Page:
I’m really pleased to share a piece that Dani Arribas-Bel and I recently co-authored in Geography Compass on the sometimes fraught relationship between (human) geography and computers, and advocating for the creation of a Geographic Data Science. For those of a ‘TL; DR’ nature (or without the privilege of an institutional subscription!), we wanted to share some of our key ideas in a more accessible format.
Part 1: A (Very) Brief History
Looking back at the history of quantitative geography it becomes clear that changes in computer hardware and software are bound up in changes in the how we practice geography. For convenience, we divide this history into three overlapping phases:
- A computer in every institution: in which room-sized computers are substitutes for slide rules and human computers with a focus on testing theories with data.
- A computer in every office: in which computers become personal and can therefore be used as exploratory tools that promote computational thinking.
- A computer in every thing: in which the embedded-ness of computers in everyday items makes possible entirely new ways of collecting and analysing data about society.
We’re obviously not saying that computers determined these shifts in geographical practice, but that they enabled us to develop new ways to “do geography with computers” (Harris et al. 2017).
Why GIS is not Geocomputation
Along the way we had to wrestle with what (if anything) distinguishes the different terminologies that we–as teachers and researchers–use to describe what we do: why is GIS not Geocomputation??? Looking back, we were able to distinguish two distinct relationships: in one strand, computers are (in a sense) simply faster and more accurate statisticians and cartographers; in the other, computers help us to think differently about our field (through processes like recursion, iteration, and variation). As Couclelis (1998, p.19) put it: GIS can be seen as ‘a technological advance that… allows applied geographers and others to do faster, more comfortably, and better what they had always done’, while geocomputation is more properly seen as the interface between between geography and computer science. What do computers make possible, not what do they make easier (see Gahegan, 1999)!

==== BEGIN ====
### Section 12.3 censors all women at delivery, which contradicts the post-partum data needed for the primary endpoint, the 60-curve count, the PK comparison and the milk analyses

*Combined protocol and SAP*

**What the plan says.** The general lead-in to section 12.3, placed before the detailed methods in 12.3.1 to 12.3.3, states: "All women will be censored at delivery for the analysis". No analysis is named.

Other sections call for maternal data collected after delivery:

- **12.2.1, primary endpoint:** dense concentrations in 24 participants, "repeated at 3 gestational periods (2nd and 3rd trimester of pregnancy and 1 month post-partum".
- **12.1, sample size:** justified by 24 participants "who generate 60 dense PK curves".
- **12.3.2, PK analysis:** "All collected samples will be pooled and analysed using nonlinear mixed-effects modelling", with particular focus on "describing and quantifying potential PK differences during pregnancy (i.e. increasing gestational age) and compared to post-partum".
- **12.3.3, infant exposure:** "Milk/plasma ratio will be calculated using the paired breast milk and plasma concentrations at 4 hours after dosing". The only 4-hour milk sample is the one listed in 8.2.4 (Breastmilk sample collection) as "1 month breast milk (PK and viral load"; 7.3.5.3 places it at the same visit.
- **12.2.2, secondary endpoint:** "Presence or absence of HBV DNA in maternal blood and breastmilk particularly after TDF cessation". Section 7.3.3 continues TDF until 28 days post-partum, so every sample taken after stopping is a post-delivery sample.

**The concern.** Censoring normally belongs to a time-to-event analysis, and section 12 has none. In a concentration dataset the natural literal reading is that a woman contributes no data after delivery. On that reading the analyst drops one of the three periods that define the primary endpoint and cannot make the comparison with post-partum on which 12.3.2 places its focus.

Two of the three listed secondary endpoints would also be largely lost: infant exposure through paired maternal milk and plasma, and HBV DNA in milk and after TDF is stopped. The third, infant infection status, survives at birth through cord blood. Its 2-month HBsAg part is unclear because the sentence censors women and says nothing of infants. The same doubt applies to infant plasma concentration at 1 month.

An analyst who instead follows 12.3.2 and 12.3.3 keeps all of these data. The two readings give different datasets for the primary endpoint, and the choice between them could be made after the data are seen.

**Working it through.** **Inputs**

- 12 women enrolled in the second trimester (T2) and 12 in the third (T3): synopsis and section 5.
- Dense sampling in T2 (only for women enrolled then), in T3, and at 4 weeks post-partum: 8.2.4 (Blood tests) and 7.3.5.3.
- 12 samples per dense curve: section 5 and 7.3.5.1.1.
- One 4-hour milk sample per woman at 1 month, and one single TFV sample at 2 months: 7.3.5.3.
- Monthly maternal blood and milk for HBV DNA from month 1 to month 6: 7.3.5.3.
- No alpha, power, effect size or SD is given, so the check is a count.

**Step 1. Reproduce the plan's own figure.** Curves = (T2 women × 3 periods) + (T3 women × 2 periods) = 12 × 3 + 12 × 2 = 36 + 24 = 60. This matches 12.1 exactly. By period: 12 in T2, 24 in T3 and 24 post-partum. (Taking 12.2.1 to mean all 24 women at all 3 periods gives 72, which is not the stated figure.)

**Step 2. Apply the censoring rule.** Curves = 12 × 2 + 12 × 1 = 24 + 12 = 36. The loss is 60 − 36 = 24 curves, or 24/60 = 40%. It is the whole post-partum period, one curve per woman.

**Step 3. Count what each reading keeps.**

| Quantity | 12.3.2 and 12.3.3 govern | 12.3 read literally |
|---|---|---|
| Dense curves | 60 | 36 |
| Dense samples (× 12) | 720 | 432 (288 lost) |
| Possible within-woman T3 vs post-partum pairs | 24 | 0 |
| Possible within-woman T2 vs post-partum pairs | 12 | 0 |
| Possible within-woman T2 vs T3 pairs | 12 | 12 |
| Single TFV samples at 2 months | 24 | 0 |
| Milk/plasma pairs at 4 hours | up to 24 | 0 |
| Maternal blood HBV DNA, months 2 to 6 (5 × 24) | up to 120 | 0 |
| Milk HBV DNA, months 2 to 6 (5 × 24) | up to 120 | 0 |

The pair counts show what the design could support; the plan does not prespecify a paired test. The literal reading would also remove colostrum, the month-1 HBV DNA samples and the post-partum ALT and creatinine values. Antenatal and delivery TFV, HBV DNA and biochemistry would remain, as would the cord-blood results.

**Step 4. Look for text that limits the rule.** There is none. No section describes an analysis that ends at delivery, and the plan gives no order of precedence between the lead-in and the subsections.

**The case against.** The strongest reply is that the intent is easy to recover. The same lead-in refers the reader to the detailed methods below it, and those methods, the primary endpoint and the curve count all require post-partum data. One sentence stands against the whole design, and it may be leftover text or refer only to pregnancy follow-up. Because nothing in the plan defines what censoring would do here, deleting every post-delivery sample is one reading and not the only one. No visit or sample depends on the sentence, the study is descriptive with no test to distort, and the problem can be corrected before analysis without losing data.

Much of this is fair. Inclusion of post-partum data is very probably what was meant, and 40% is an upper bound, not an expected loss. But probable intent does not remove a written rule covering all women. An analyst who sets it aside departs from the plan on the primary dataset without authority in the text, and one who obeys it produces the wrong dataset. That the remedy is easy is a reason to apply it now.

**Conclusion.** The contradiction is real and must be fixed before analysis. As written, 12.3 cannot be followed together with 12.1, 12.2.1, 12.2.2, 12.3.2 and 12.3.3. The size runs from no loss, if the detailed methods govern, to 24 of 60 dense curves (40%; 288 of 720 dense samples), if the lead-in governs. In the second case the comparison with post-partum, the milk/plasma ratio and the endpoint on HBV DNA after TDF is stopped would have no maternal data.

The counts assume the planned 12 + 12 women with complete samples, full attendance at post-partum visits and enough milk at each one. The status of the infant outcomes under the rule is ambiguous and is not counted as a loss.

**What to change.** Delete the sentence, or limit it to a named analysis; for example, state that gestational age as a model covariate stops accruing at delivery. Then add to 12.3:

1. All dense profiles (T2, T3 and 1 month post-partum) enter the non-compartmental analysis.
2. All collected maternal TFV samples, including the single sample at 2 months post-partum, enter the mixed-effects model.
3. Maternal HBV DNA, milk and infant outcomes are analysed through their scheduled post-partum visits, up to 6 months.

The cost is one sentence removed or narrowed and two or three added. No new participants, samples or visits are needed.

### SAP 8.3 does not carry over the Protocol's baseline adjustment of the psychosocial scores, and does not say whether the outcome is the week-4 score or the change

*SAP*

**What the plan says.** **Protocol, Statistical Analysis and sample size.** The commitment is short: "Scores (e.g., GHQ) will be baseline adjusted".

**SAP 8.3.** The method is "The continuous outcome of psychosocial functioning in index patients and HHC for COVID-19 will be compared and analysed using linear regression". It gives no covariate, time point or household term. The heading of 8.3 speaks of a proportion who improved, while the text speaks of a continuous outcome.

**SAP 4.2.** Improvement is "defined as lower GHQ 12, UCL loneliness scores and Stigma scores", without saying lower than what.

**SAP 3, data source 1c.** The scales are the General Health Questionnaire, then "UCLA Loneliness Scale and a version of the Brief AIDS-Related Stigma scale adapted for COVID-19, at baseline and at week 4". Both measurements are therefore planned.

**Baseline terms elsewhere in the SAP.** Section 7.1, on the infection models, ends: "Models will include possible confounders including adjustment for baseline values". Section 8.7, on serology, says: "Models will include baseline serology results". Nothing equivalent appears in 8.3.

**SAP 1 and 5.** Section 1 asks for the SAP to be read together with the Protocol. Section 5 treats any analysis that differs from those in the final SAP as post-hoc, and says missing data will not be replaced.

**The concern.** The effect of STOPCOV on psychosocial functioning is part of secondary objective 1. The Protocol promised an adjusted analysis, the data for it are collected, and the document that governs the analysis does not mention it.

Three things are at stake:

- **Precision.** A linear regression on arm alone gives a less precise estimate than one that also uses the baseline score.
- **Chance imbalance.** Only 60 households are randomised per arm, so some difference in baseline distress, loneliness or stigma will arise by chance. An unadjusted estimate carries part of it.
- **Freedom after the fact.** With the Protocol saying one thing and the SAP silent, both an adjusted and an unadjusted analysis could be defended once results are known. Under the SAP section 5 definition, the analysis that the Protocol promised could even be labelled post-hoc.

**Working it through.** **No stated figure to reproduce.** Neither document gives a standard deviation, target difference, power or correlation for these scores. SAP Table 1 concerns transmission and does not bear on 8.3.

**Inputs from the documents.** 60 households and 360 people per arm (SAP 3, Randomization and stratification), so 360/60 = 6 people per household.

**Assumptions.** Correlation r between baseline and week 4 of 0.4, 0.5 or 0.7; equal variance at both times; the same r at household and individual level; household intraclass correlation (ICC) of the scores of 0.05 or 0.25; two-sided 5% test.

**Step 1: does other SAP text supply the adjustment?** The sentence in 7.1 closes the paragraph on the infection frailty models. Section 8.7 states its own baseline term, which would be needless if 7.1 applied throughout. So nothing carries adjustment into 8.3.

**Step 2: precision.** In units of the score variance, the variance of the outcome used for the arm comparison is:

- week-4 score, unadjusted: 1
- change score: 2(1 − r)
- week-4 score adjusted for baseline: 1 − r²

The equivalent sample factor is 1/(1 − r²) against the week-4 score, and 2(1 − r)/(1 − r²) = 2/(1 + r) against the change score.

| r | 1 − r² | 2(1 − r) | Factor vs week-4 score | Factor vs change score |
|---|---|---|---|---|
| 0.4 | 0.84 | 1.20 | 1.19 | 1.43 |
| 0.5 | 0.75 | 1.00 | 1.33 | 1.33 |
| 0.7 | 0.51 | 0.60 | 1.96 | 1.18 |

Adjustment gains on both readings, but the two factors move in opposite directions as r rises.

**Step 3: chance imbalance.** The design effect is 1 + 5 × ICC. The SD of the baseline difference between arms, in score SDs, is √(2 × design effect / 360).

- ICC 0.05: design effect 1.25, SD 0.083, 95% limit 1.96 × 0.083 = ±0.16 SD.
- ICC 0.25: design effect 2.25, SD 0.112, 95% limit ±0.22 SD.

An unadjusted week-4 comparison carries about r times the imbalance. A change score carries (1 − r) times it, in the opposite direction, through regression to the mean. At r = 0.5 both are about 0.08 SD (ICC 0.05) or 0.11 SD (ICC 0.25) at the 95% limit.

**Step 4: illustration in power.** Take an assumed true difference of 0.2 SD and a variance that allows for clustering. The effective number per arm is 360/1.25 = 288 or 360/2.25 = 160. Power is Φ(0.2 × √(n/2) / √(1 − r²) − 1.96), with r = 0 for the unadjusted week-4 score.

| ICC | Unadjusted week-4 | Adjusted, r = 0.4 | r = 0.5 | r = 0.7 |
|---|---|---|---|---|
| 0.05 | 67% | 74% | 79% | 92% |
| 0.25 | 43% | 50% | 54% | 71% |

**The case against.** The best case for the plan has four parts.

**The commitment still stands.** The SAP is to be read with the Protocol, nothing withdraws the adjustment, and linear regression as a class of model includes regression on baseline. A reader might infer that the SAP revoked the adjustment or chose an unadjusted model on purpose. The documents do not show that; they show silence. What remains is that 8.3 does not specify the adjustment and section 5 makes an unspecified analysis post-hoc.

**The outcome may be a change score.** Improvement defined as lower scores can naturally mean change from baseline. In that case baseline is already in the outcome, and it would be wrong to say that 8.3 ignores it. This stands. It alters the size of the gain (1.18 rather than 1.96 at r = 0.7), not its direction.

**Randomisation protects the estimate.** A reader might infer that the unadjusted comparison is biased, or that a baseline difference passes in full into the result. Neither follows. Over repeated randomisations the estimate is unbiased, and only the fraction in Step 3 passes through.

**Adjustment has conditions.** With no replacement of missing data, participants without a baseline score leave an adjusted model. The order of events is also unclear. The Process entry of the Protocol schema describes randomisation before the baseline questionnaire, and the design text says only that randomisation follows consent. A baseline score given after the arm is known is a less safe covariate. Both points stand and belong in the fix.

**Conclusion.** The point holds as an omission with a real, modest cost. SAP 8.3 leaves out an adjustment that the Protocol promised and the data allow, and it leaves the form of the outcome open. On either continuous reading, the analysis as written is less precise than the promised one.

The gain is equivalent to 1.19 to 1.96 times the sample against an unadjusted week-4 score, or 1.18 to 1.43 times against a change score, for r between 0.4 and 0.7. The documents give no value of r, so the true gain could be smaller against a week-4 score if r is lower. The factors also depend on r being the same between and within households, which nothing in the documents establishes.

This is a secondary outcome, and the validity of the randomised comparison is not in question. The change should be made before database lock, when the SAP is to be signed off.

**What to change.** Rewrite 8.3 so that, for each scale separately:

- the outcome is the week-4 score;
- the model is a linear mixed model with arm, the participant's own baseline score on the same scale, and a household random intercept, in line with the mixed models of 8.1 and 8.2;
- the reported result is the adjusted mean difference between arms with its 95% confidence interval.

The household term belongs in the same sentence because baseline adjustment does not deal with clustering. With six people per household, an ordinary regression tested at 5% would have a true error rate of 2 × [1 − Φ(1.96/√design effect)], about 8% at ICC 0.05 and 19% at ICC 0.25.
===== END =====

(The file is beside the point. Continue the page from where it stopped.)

Why a Geographic Data Science?
“I think statisticians are part of it, but it’s just a part. You also want to be able to visualise the data, communicate the data, and utilise it effectively. But I do think those skills–of being able to a access, understand, and communicate the insights you get from data analysis–are going to be extremely important.” Hal Varian (2009)
To understand why we’re proposing a Geographic Data Science, it’s helpful to understand why Data Science is the hot job of the day. Data Science as a discipline can be seen to emerge largely from the work done by Google, Yahoo!, and others so there isn’t much in the way of a ‘theory’ of data science. But Donoho (2017) traces a distinct branch of thinking about data back to Tukey’s The Future of Data Analysis (1962) and points to six points of difference: an interest in data gathering, preparation, and exploration; questions of data representation and transformation; computing with data, visualising and presenting data; modelling with data; and a degree of reflexivity (a ‘science of data science’).
These are all topics with which geographers have been wrestling ever since the first critical responses to the rise of quantitative geography. And data science, emerging from a mix of computer science and statistics, is largely new to such debates: even though most ‘big data’ is also spatial data there isn’t much awareness of the role that geography plays in pattern and process. So we see the need for an interface between our domain and Data Science, and for pragmatic reasons would call this ‘Geographic Data Science’ since it seeks to engage with modern approaches to data capture, transformation, processing, and analysis while remaining true to the critically aware traditions of Geography.
And that, in a nutshell, is the message of our paper. Unlike your ‘typical’ publication we don’t see this as the end of the story, but as the (‘official’) beginning of a new one. We hope our paper helps kickstart a broader discussion and set of actions that make Geographic Data Science happen.
If you don’t have access to the article on Geography Compass, drop us a line and we can send you a read-only link via the Wiley author services.
Jon & Dani